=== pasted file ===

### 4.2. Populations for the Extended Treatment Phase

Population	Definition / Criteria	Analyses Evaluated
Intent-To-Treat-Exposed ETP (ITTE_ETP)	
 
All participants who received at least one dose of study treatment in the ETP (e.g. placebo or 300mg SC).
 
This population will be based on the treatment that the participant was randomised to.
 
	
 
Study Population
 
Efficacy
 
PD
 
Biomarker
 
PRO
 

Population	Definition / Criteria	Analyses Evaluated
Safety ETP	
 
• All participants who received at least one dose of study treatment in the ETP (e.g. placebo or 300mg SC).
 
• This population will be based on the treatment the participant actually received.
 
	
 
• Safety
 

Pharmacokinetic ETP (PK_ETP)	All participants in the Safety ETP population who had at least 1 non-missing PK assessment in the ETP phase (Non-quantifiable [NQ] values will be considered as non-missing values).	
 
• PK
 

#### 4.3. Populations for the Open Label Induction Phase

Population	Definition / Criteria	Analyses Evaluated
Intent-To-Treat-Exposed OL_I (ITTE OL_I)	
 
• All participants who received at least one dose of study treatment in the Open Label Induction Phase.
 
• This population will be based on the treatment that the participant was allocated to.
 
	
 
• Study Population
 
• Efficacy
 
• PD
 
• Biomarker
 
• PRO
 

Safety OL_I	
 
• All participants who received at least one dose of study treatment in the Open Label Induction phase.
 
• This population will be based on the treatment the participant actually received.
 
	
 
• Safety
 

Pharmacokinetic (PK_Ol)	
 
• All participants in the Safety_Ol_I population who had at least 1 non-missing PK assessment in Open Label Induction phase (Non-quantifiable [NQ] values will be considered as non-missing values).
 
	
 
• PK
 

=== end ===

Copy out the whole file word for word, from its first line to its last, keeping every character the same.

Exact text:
### 4.2. Populations for the Extended Treatment Phase

Population	Definition / Criteria	Analyses Evaluated
Intent-To-Treat-Exposed ETP (ITTE_ETP)	
 
All participants who received at least one dose of study treatment in the ETP (e.g. placebo or 300mg SC).
 
This population will be based on the treatment that the participant was randomised to.
 
	
 
Study Population
 
Efficacy
 
PD
 
Biomarker
 
PRO
 

Population	Definition / Criteria	Analyses Evaluated
Safety ETP	
 
• All participants who received at least one dose of study treatment in the ETP (e.g. placebo or 300mg SC).
 
• This population will be based on the treatment the participant actually received.
 
	
 
• Safety
 

Pharmacokinetic ETP (PK_ETP)	All participants in the Safety ETP population who had at least 1 non-missing PK assessment in the ETP phase (Non-quantifiable [NQ] values will be considered as non-missing values).	
 
• PK
 

#### 4.3. Populations for the Open Label Induction Phase

Population	Definition / Criteria	Analyses Evaluated
Intent-To-Treat-Exposed OL_I (ITTE OL_I)	
 
• All participants who received at least one dose of study treatment in the Open Label Induction Phase.
 
• This population will be based on the treatment that the participant was allocated to.
 
	
 
• Study Population
 
• Efficacy
 
• PD
 
• Biomarker
 
• PRO
 

Safety OL_I	
 
• All participants who received at least one dose of study treatment in the Open Label Induction phase.
 
• This population will be based on the treatment the participant actually received.
 
	
 
• Safety
 

Pharmacokinetic (PK_Ol)	
 
• All participants in the Safety_Ol_I population who had at least 1 non-missing PK assessment in Open Label Induction phase (Non-quantifiable [NQ] values will be considered as non-missing values).
 
	
 
• PK
 